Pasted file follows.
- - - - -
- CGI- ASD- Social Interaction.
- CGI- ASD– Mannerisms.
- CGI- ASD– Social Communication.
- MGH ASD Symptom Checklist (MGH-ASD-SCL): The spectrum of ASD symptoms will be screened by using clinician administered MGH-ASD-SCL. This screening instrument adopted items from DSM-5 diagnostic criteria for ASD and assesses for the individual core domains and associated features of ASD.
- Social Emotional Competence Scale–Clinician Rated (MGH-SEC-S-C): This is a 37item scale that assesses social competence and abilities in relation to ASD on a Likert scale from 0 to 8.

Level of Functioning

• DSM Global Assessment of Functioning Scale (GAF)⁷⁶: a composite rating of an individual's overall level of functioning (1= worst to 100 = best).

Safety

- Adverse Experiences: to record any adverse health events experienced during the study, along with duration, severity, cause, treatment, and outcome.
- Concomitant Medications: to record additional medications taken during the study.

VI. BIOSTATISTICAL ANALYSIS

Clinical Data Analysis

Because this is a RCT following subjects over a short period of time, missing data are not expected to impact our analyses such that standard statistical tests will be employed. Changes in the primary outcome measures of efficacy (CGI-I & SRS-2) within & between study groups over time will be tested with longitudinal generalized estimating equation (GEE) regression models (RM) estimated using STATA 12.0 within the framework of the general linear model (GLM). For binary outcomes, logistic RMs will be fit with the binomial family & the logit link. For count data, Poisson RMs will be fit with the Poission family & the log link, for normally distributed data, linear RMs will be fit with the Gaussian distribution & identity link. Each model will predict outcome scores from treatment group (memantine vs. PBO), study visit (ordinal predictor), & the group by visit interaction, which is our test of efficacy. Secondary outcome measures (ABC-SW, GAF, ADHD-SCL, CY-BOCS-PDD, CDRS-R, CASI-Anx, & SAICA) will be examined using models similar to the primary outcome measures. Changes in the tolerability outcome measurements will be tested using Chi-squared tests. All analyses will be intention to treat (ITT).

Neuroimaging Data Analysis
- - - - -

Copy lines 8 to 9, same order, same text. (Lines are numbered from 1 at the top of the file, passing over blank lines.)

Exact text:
Safety

- Adverse Experiences: to record any adverse health events experienced during the study, along with duration, severity, cause, treatment, and outcome.